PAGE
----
One of my most important projects during 2020 was the Cascade Loving Cup, commissioned by the Clothworkers’ Company. Two silver loving cups were created, one to commemorate the 500th Master of the Company and the other to mark the appointment of their first female Master, two important milestones in the organisation’s history.
I was really thrilled to be shortlisted and subsequently selected to make the latter piece, the former having been made by Yusuke Yamamoto.
Although the brief for the design was fairly open and could be drawn from any source of inspiration, my Cascade cup was influenced by flowing fabric and yarn fibres. I asked the first female Master – Carolyn Boulter – a few questions about her year in the position to get a flavour of what it meant to her. I also researched the historic process of making cloth from raw wool – combing it with a teasel, then on to the fulling (cleansing) and weaving processes.
I subsequently chose to focus on the beauty and allure of the end product, the cloth itself, rather than elements of the process. I love how the flowing nature of fabric leads it to fall into different shapes with a natural aesthetic within its many drapes and folds, especially when blown by the wind. This is the idea I sought to capture in the overall design of the cup, the impression of a piece of fabric swirling in a helix of movement.
I also wanted to use the opportunity of this special commission to push my chasing and repoussé skills to the limit and produce a showstopping piece that displayed extensive new work. The form was first filled with pitch (a tar-like substance) and chased from the outside with handmade steel punches. Then I worked it from the inside using a bespoke snarling iron for which I have different sized heads – this enabled me to manipulate the metal from both sides to give it additional relief and depth. A snarling iron is a Z-shaped tool – one end goes inside the vessel while the other is held in a vice.
Once in place it is then hit with a hammer in the middle (which is slightly springy) and the section inside the vessel bounces up and down shaping the silver and pushing it outwards from inside. Once a round of snarling is completed, the vessel is filled with pitch again and chased to push elements of the metal down to add definition to the snarled areas. I snarled this piece twice in certain areas such as the bowl of the cup, in order to achieve extra depth.
In order to further develop my chasing technique within the Cascade Cup, I chose to collaborate with another silversmith – Jenny Edge. Jenny and I worked together on the piece’s handles using drawings and then modelmaking and maquettes by Jenny to develop the distinctive swirling effect in the handles as they rise, twisting elegantly from the stem.
Jenny sent me the decks (outer flat faces) of the handles so that I could chase them before they were soldered together, in order to carry the chased design through the handles themselves. Their inside curves were created using a silversmithing technique called ‘anticlastic raising’ where the form of the silver is in two opposing curves. Jenny is an expert in this field and it was fascinating to work with her on this project and to draw on her forming, structural and fabrication skills.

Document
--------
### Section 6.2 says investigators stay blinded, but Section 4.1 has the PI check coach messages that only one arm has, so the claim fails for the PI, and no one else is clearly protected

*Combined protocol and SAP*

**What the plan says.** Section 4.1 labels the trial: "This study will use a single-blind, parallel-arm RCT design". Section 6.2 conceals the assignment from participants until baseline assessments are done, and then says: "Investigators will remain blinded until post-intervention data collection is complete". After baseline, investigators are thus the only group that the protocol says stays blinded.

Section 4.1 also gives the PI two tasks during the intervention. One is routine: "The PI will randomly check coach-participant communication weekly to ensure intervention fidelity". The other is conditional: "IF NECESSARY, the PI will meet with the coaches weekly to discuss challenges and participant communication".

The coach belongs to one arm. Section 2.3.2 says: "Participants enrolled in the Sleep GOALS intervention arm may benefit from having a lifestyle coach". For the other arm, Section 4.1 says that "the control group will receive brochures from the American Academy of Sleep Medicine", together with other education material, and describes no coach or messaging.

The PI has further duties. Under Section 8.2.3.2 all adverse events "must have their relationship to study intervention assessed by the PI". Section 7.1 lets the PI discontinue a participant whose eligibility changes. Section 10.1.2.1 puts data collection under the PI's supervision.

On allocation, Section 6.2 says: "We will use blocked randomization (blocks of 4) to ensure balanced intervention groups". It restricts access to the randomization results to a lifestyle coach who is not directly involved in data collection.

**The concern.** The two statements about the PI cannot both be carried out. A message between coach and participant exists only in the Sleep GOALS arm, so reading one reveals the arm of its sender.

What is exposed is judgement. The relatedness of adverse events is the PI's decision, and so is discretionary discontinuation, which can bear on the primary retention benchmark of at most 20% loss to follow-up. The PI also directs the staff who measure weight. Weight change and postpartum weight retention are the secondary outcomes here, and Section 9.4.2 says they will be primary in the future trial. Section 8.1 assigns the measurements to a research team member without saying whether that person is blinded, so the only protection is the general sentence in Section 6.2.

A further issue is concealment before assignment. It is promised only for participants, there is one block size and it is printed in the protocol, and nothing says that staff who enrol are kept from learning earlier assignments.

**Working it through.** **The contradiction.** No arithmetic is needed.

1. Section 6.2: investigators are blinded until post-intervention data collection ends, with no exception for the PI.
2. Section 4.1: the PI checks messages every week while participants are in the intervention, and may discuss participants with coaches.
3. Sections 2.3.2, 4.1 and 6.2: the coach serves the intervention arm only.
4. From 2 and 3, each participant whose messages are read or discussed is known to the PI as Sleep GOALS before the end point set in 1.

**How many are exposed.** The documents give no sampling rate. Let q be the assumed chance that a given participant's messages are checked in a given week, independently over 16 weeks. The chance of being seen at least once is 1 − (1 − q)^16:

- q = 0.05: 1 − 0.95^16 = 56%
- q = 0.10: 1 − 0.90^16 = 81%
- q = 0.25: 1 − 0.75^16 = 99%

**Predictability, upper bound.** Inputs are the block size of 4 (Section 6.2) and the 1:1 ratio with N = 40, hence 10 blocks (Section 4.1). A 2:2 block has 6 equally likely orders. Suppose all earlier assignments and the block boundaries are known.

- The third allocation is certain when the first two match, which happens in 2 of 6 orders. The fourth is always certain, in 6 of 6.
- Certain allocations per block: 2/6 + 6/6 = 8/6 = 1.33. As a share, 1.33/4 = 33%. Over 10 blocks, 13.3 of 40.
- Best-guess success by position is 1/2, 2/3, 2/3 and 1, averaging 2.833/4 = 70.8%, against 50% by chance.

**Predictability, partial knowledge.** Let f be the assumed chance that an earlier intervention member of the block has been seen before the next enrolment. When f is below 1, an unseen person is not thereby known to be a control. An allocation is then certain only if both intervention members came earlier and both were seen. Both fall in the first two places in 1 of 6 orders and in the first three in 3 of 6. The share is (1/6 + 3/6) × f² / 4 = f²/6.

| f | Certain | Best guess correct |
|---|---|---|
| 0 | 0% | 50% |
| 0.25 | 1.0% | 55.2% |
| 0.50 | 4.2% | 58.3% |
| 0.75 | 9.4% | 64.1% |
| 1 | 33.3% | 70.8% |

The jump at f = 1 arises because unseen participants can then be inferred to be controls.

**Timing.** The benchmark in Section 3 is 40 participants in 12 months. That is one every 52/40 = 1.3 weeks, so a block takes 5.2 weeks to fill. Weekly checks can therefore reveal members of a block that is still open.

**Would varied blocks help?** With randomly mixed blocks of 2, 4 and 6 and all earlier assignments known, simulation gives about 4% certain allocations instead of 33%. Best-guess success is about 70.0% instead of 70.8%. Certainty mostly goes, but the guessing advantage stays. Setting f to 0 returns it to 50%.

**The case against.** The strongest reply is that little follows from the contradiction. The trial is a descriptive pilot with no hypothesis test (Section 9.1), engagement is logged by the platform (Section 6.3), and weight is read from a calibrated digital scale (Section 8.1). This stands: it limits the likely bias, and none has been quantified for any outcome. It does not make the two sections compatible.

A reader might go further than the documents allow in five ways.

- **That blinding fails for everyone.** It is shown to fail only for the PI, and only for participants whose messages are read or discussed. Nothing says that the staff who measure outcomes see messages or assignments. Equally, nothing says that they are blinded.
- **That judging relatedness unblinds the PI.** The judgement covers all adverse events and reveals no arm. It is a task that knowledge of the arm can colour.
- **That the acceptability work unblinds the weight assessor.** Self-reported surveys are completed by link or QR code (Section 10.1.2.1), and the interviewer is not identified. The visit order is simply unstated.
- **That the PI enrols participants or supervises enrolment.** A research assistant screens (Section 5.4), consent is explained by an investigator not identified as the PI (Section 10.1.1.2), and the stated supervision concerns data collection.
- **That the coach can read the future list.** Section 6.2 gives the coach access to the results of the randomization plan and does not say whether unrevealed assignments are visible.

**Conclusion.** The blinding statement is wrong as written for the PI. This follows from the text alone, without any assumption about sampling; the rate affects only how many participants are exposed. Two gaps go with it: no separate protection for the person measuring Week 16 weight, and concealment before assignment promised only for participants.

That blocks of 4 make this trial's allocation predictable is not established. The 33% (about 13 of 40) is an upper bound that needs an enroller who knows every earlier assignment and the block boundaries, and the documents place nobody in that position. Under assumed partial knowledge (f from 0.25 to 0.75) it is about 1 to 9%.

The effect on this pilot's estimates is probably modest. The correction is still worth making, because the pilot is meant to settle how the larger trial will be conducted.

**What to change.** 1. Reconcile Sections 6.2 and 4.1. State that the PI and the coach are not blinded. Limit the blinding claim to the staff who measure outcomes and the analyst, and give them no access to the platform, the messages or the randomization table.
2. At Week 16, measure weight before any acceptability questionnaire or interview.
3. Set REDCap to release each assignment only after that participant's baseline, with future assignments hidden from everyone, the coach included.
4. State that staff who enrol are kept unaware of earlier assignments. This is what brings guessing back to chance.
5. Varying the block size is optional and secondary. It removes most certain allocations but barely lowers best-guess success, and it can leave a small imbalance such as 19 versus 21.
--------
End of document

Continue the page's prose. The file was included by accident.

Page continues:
After I had chased the cup and Jenny had soldered the handles together and polished them, we spent a whole day together affixing all four handles to the cup in the JASSO Silversmithing workshop in Abingdon, Oxfordshire where Jenny is a tutor. It is always a pleasure to collaborate with another experienced silversmith, and we each brought individual strengths to the task resulting in a successful and wonderfully pleasing set of spiralling handles which greatly enhance the characteristic flow of the Cascade Cup.
“The loving cup for the Clothworkers’ Company was an exciting project to be involved with. With Miriam’s lovely chasing giving a feeling that the cup was made of silver cloth, it was a pleasure to design the handles so that they, too, flowed around the cup. Additional movement was created in the design of the handle on the lid.
The handles were created using anticlastic raising, a technique that lends itself to these flowing forms. It adds strength in the handles without too much weight, a necessary requirement as the cup is to be used for dinners by the Clothworkers.
Miriam and I collaborated closely with the making and fitting of the handles, firstly with the design of the handles around her wooden model cup and then we decided that chasing the deck of the handles would bring the design of the cup and the handles together. This required Miriam to chase the deck of the handles before I fitted them to the bases of the handles. The challenge was to ensure that the chasing remained in the correct position along the backs of the handles whilst they were fitted.
I hope that the handles add to the feeling of a classically designed cup with a modern twist, and that the Clothworkers’ will have pleasure in using the cup.”
I consider this piece to be one of my most significant works to date, and although its making was considerably delayed by the ongoing health restrictions in the UK during 2020, with trade services such as the London Assay Office and laser welding, among others, being closed, I was overjoyed to finally deliver the piece to Clothworkers’ Hall in October 2020.
Here is a short video featuring the finished piece, filmed by Frances Kennedy, which I co-scripted with Emma Boden. The music is by Liam Brown.